Lack of credibility in proof of prior use and deceptive similarity of trademarks
The Single Bench of the Delhi High Court (the “Court”) in Alphavector India Pvt. Ltd. v. Sach Industries and Ors., CS (COMM) 691/2022, made the interim order dated 11 October 2022 absolute pending the disposal of the suit in favor of the Plaintiff and against the Defendants thereby preventing the Defendants from using the trade mark “99/NINETY NINE” vis-à-vis the Plaintiff’s trade mark “91/NINETY ONE” in relation to bicycles.
The Court observed the following based on the following parameters:
I) Lack of Credibility in proof of prior use
· The details/documents furnished by the Defendants did not evidence the prior use of its trade marks. Further, invoices submitted in the Trade Marks Registry for user affidavit comprised of the label mark “99/NINETY NINE” whereas the same dated invoice submitted in the written statement in the Court proceedings did not contain the trade mark which ipso facto make the invoices denude of credibility.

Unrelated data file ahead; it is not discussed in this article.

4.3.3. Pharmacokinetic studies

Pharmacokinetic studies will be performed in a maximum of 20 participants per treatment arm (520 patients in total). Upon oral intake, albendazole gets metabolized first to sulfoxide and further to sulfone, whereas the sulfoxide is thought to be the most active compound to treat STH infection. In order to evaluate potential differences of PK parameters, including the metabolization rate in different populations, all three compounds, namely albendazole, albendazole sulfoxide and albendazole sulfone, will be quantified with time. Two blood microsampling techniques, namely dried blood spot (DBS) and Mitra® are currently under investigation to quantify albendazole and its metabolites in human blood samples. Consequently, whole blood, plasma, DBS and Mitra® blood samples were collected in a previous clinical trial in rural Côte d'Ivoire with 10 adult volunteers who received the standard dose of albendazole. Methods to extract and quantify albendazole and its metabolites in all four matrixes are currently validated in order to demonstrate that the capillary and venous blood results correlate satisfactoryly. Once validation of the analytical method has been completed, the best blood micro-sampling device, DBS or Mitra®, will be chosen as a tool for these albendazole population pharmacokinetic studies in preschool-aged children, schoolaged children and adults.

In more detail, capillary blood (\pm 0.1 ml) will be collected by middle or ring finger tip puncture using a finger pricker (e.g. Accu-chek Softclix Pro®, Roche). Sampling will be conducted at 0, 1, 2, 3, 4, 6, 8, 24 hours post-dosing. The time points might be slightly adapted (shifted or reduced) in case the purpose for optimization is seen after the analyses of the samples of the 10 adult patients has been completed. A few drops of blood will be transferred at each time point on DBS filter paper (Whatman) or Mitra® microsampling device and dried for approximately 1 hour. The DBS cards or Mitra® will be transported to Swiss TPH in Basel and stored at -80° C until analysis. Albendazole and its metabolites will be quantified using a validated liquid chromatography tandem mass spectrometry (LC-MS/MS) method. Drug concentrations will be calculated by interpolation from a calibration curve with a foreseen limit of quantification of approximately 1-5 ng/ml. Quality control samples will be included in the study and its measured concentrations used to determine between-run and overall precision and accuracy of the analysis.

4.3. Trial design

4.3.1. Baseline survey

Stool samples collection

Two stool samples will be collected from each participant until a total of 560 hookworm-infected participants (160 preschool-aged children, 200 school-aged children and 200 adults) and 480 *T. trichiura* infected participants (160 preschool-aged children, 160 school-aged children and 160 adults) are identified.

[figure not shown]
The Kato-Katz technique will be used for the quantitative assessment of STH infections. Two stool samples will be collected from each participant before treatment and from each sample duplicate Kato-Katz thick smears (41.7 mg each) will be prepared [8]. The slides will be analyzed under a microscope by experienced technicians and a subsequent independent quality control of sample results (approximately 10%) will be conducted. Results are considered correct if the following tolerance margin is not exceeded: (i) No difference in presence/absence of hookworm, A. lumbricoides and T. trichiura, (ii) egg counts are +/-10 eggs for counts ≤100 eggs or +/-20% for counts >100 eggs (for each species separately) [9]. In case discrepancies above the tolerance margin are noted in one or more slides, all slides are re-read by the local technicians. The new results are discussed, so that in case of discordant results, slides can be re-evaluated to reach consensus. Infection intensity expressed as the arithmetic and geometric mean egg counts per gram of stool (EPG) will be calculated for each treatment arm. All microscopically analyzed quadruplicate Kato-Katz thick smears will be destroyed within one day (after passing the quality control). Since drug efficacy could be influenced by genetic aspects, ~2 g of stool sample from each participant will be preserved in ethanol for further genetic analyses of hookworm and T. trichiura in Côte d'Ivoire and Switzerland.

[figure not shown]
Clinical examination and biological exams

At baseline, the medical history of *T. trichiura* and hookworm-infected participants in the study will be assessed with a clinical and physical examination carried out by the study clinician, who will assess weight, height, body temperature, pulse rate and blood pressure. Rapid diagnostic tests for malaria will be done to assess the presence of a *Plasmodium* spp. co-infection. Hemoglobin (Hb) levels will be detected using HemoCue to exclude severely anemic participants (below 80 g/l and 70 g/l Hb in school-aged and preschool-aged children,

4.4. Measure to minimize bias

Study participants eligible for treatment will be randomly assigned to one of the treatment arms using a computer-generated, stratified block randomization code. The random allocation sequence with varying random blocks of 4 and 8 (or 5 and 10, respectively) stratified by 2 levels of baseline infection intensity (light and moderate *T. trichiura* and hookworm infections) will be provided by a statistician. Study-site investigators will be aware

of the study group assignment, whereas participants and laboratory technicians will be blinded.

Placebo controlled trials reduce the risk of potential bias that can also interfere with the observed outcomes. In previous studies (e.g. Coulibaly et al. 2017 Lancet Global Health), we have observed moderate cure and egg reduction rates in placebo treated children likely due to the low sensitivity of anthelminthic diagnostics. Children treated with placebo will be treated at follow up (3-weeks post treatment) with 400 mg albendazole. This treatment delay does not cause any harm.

· The social media accounts such as Facebook posts also highlight that the Defendants trade mark was subsequent to the adoption and use of the Plaintiff’s trade mark.
· There was no claim of prior use by the Defendants in its reply to the Plaintiff’s cease and desist letter as well as in suit instituted by the Defendants in Ludhiana.
· The Plaintiff’s “91/NINETY ONE” trade mark being an arbitrary trade mark in relation to its goods is entitled to greater protection under the Trade Marks Act, 1999 (the “Act”).
· The Defendants have no explanation as to the adoption of its trade mark “99/NINETY NINE”.
· The Defendants’ adoption of the trade mark “99/NINETY NINE” is intended to confuse an average consumer of imperfect collection between the “99” bicycle of the Defendants and the “91” bicycle of the Plaintiff.
The Court arrived on the aforesaid observations based on the two important principles which although do not emanate directly from the Act but are enunciated in furtherance of its objectives and to ensure its proper implementation:
(i) where there is clear imitation with an intent to deceive, the Court may presume that the intent to deceive is successful ; and
(ii) where there is intent to deceive, the Court must pay greater attention to the similarities between the competing marks, and avoid searching, instead, for dissimilarities.
Author: Nitin Abhishek